LoisL,Ok, when I wrote about “leadership" being a buzz word I hadn’t yet read the Deresiewicz article. i was responding your use of the word in your sentence: “His book was an indictment of systemic failure to produce great leadership qualities." My post was not a good response to your point. It’s just that the word “leadership" is bandied about so much that I overreacted to the word itself. I wasn’t focusing your actual point. I did read the article, which is very good, and I think he may be right. I did not attend an elite school or university, so I can analyze it only as an outsider. My own mediocre education did not teach much in the way of leadership skills at all. LoisI agree with you completely. And, as I understand it, Deresiewicz proposes that this systemic failure is also present in the "Ivy League" schools, in spite of their educational excellence. The difference is the exclusive networking opportunities in that elite social environment, which obviously is a great advantage, but does not require Humanistic commitment and/or leadership qualities. Of course there are notable exceptions who use their elite education for worthy causes. And I am sure there are many lesser known colleges and universities which teach humanist values (social sciences) in addition to other curricula. But these schools are not usually preferred by the very wealthy and their degrees carry less weight in the upper class circles.
Here is Steven Pinker’s response to the Deresiewics article.
Here is Steven Pinker's response to the Deresiewics article. http://www.newrepublic.com/article/119321/harvard-ivy-league-should-judge-students-standardized-testsIf we compare both articles, it is clear that neither is satisfied with the current state of affairs. Their difference lies in that Deresiewicz is perhaps too critical, while Pinker is rightfully defending the merits of the quality of information available at these schools, which Deriesewicz tacitly admits in his article. However, they both agree that these types of exclusive schools could stand improvement in several areas.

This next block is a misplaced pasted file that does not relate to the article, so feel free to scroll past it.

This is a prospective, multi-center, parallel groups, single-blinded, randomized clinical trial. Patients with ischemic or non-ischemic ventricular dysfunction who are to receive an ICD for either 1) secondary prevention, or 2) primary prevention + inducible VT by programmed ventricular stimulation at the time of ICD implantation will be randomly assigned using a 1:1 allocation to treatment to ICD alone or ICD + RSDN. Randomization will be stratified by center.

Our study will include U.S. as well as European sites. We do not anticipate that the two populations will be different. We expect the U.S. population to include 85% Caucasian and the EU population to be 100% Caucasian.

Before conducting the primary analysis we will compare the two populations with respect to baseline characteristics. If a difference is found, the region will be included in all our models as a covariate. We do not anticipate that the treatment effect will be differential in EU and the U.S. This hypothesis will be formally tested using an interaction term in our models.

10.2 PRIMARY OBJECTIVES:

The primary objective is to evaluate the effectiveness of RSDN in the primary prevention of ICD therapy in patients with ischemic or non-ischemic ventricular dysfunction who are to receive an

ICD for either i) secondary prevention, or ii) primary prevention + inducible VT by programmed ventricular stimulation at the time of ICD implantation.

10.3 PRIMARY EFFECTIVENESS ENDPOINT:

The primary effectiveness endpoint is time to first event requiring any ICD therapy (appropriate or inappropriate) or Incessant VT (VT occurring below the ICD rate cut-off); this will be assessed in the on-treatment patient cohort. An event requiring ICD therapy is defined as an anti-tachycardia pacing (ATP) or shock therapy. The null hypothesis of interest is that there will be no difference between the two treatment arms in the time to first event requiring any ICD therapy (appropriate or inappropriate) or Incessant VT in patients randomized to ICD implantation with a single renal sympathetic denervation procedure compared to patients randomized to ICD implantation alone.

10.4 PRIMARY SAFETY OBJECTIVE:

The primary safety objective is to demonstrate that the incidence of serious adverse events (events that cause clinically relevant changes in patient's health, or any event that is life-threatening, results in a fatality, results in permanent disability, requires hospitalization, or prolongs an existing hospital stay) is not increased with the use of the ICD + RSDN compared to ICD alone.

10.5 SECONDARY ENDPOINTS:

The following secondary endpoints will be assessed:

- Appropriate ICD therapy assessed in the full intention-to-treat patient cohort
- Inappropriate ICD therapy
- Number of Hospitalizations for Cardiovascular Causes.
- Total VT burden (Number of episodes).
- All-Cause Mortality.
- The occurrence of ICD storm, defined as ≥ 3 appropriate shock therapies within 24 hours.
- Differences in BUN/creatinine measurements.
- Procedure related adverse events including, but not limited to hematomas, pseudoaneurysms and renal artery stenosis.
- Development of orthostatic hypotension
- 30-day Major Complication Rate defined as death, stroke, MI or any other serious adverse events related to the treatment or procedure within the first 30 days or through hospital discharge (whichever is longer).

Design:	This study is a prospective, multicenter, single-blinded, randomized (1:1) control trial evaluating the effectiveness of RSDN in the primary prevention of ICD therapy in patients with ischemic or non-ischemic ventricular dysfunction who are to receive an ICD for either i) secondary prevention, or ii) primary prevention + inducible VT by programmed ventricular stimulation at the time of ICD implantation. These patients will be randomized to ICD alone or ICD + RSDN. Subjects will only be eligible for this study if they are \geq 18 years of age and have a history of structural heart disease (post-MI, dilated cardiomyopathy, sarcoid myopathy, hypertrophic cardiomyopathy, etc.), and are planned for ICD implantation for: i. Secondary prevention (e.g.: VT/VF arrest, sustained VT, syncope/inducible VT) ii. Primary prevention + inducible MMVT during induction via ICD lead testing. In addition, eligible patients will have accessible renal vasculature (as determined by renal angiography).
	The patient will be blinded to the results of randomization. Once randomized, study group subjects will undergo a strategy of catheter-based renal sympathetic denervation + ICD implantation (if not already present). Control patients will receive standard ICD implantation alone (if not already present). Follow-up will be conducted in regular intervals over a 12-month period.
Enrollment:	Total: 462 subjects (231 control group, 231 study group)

Pinker, Still, he’s right that the current system is harmful and unfair. What he could have said is that elite universities are nothing close to being meritocracies. We know that because they don’t admit most of their students on the basis of academic aptitude. And perhaps that’s what we should try next.So, we do seem to have a partial consensus by two learned minds who are intimately acquainted with these educational systems.
In addition, the actual cost of attending these schools may be prohibitive for the majority of the population, unless blessed with a scholarship.
Below is the 2011-2012 breakdown for the cost increases at the Ivy League schools accounting for tuition, room, board, and fees: Columbia University – TBD – 2010-2011 cost was $56,684 Dartmouth College – 5.9% increase – $55,365 Cornell University – 4.5% increase – $54,645 University of Pennsylvania – 3.9% increase – $53,976 Brown University – 3.5% increase – $53,136 Yale University – 5.8% increase – $52,700 Harvard University – 3.8% increase – $52,650 Princeton University – 1% increase – $49,069Thus a four year course will launch the student into the world carrying an interest bearing 200,000+ debt load which must also be considered and which in itself creates an unfair advantage to the very rich. I recently heard that government loans for tuition fees generated 30,000,000 dollars in interest over a 10 year period (if I recall correctly). I have always assumed that government cannot make a profit on the services it provides. I find it curious that this is a legal practice which obviously stifles a fundamental right to "earn" a degree and not "buy" your way through.